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Super Bowl planners have said that "more than a million visitors" will be in town for the big game in less than two weeks. But most of them aren't who you think.

The actual horde expected to descend on the Twin Cities from outside the state is closer to 125,000, according to estimates from Pennsylvania-based Rockport Analytics, which is working with the Super Bowl Host Committee. The "million" figure is meant to gauge attendees of Super Bowl-related events, many of whom will be Minnesotans.

"That million figure really references a million people that are going to be in the Twin Cities spending resources, enjoying Super Bowl activities, and reflects the energy that we're going to see in the Twin Cities during the 10 days," said Michael Howard, a spokesman for the Host Committee.

The game itself is the main event among many during Super Bowl week. Others include Super Bowl Live, a free festival on Nicollet Mall, the Super Bowl Experience at the Minneapolis Convention Center, and Radio Row at the Mall of America. "I would say Super Bowl Experience and Super Bowl Live in downtown Minneapolis are really the major hub ... of activity for the Super Bowl," Howard said.

For those counting, people attending two events would equal two visits under the Host Committee's methodology.

Rockport, a market and economic research firm, has researched the economic impact of three of the last six Super Bowls. They estimate that 125,000 people will either travel from more than 50 miles away, or stay overnight in a hotel or Airbnb-like room.

In Houston last year, the postgame estimate was closer to 150,000 visitors. Just over 64,000 of those had tickets to the game. Another 46,000 were "non-ticketed visitors," and 30,000 were support staff from out of town.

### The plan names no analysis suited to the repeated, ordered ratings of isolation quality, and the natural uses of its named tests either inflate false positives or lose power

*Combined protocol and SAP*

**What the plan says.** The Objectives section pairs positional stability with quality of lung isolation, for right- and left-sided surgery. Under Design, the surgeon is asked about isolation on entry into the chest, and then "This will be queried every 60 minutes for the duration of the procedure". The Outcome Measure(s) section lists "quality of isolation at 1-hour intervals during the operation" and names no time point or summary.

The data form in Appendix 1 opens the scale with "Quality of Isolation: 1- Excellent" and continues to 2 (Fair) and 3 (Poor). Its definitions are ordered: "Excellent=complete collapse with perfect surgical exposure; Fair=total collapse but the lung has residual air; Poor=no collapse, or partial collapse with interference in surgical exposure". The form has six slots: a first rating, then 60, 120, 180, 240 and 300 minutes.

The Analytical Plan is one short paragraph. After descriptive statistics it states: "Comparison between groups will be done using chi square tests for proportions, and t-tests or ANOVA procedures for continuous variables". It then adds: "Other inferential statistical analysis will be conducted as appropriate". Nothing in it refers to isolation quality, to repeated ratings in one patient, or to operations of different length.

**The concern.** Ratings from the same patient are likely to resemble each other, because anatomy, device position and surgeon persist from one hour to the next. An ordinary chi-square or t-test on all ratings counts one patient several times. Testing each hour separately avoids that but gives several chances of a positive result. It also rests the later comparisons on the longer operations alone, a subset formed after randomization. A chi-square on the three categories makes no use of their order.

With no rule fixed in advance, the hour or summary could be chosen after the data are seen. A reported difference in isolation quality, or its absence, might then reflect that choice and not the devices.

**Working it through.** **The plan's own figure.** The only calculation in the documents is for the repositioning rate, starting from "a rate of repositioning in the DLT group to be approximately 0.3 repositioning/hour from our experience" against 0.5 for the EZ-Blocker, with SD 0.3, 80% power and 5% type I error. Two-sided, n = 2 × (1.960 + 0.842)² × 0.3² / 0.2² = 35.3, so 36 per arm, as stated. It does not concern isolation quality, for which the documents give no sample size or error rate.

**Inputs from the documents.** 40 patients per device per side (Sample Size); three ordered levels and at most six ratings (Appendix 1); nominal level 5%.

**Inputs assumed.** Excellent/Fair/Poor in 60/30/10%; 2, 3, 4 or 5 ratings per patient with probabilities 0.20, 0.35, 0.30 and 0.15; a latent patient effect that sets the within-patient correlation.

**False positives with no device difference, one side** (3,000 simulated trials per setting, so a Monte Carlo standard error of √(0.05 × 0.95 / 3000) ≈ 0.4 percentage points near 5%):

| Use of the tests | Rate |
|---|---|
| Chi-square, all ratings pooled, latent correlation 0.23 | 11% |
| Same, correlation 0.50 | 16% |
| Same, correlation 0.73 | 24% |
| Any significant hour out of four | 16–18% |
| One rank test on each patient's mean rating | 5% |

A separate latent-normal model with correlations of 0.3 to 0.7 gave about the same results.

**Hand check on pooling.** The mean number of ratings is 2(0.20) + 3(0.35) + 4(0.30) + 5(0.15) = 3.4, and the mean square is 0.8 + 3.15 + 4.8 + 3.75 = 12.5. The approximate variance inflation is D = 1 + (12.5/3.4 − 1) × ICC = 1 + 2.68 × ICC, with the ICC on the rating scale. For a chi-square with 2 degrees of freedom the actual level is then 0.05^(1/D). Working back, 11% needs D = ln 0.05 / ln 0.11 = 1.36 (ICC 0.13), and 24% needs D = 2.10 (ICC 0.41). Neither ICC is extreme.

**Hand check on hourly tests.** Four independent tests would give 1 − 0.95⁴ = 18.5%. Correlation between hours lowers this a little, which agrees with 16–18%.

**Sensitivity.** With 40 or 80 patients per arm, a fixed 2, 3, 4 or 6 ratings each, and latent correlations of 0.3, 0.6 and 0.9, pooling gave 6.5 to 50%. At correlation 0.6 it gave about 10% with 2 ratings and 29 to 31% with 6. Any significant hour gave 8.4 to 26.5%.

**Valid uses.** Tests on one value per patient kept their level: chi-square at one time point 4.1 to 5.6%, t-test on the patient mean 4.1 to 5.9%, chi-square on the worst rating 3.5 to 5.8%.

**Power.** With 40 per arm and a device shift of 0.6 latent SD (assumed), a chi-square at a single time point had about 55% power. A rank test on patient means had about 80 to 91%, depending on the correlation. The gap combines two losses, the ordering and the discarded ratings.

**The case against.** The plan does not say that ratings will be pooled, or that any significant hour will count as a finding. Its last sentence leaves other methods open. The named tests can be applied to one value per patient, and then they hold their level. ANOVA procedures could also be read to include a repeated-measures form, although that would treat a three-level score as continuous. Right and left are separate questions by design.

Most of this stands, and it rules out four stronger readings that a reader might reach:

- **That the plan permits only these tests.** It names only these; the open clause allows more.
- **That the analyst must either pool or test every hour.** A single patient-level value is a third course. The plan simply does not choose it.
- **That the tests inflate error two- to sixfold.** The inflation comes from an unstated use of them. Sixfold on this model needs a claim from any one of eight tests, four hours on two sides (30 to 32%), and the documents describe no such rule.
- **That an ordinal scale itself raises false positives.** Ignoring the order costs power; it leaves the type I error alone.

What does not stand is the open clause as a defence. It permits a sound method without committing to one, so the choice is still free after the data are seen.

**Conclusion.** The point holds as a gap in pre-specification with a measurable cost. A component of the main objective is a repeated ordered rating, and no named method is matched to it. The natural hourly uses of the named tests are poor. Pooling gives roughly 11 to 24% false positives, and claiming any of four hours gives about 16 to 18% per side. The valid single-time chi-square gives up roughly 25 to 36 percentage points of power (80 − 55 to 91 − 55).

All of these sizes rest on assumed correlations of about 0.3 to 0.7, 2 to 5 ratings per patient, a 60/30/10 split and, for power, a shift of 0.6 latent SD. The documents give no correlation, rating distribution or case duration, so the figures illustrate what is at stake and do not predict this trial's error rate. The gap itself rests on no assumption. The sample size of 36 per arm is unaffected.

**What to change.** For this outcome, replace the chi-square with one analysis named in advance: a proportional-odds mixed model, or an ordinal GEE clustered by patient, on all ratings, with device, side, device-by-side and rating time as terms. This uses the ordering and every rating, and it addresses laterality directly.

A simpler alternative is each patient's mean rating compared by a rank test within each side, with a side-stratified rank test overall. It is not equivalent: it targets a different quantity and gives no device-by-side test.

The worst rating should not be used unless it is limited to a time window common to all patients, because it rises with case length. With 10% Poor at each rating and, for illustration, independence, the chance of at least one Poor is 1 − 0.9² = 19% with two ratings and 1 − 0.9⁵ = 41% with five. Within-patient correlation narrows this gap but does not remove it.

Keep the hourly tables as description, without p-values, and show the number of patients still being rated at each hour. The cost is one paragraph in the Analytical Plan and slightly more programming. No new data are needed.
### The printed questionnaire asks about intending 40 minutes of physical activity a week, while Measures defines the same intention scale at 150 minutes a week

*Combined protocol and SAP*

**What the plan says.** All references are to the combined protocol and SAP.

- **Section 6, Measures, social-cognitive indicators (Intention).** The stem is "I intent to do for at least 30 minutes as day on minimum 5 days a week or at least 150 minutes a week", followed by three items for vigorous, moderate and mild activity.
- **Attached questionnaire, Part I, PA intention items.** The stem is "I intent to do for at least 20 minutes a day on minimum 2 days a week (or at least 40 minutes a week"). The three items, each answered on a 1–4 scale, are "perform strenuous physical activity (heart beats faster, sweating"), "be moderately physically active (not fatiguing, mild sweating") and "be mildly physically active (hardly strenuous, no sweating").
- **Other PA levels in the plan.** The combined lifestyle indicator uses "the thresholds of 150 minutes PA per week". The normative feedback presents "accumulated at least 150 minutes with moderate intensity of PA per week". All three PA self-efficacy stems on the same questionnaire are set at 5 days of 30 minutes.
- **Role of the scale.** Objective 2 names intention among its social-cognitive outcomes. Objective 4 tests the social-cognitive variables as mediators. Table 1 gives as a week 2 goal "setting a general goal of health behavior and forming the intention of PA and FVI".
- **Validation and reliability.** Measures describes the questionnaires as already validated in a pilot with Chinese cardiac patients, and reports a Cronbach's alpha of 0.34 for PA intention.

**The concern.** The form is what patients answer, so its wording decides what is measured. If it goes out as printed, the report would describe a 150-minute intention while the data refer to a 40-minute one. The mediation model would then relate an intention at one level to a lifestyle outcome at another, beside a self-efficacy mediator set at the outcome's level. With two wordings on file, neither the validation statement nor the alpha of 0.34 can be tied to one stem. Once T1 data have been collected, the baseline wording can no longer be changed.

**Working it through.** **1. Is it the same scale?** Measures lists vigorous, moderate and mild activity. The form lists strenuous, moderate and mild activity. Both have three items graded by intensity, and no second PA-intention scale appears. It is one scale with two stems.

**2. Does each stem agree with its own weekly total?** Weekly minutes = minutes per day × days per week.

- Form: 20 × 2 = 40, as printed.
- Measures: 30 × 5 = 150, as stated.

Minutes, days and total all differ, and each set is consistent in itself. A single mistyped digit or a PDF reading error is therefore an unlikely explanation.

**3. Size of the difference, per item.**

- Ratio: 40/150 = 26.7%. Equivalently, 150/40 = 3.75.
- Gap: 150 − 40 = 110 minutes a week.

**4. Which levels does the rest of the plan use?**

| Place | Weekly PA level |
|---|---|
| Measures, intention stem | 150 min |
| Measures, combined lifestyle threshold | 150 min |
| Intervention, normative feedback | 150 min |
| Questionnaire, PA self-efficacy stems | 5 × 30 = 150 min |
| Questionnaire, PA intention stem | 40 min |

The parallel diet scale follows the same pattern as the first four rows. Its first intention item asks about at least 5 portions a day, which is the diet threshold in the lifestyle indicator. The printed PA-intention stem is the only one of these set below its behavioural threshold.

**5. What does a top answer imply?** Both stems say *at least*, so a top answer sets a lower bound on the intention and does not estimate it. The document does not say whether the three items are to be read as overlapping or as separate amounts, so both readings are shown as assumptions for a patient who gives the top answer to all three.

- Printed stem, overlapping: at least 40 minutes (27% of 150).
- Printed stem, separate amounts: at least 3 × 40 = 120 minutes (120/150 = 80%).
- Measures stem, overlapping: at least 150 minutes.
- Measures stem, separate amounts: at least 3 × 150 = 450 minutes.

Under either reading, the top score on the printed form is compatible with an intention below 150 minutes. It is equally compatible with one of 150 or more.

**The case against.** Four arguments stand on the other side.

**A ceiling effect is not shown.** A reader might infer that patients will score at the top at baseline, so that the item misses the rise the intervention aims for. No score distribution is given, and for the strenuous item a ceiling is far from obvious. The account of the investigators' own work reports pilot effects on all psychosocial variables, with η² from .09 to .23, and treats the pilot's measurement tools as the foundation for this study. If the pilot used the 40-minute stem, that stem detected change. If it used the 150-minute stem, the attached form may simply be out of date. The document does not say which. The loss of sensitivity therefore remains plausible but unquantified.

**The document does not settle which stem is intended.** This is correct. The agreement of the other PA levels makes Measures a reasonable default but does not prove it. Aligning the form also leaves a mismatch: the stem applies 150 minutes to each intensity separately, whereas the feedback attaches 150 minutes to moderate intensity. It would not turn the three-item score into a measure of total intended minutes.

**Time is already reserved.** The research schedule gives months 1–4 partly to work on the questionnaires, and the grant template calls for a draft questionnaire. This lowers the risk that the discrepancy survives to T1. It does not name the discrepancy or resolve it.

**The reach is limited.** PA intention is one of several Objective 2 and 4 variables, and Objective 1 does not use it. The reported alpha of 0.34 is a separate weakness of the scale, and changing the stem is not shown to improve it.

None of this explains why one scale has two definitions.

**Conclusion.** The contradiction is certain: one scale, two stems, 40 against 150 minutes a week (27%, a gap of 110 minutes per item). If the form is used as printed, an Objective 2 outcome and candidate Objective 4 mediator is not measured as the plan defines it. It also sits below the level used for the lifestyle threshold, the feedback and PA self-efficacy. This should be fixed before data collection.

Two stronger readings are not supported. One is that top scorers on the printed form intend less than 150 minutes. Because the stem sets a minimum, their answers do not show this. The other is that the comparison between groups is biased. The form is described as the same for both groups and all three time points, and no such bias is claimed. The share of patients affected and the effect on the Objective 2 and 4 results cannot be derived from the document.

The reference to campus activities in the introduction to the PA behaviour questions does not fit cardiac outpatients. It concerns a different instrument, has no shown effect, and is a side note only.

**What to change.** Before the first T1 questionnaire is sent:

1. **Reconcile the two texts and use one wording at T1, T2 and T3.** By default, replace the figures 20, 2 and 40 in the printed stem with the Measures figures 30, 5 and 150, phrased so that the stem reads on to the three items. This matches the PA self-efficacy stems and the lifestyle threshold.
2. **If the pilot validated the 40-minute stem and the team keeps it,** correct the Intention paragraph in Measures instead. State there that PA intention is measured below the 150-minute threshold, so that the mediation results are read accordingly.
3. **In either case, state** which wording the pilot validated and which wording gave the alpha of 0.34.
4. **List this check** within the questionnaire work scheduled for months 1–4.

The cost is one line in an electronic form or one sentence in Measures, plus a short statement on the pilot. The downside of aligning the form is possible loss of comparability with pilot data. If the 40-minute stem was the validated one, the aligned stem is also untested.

"We'll get close to 70,000 — somewhere in the range of 60,000 probably — out-of-town visitors that will hold tickets," Rockport principal Jon Gray said of Minneapolis. "And then from what we've measured in past events there's also a large number of people that come into town without tickets just to take in the events and all the hoopla surrounding the Super Bowl."

Some sports economists are skeptical of the numbers. Victor Matheson, a professor at College of the Holy Cross who specializes in sports economics, believes the 1 million visitors estimate relies on a lot of exaggeration or double counting.

"That's 13 Super Bowl-size events of people occurring in a short period," Matheson said. "And that's just not likely to happen, because there's only so many people you can put in front of a concert, or in the NFL Experience, or in NFL Live or any of these things."

Howard said their estimate is based on past Super Bowls, such as the 1.3 million people who were estimated to have visited the Super Bowl festivities in Houston last year.

It will be easier to count heads at some events, Howard said, compared to others like Super Bowl Live where there will not be a strict entrance point to count attendees.

"There won't be an absolute definitive number," Howard said. "It will be an estimate about total visits."

By contrast, the city's tourism agency, Meet Minneapolis, estimated that about 41,000 athletes, coaches and spectators were coming to the city for the USA Volleyball championships in 2017. And the agency said 121,000 people attended events at Target Field during the MLB All Star Game in 2014.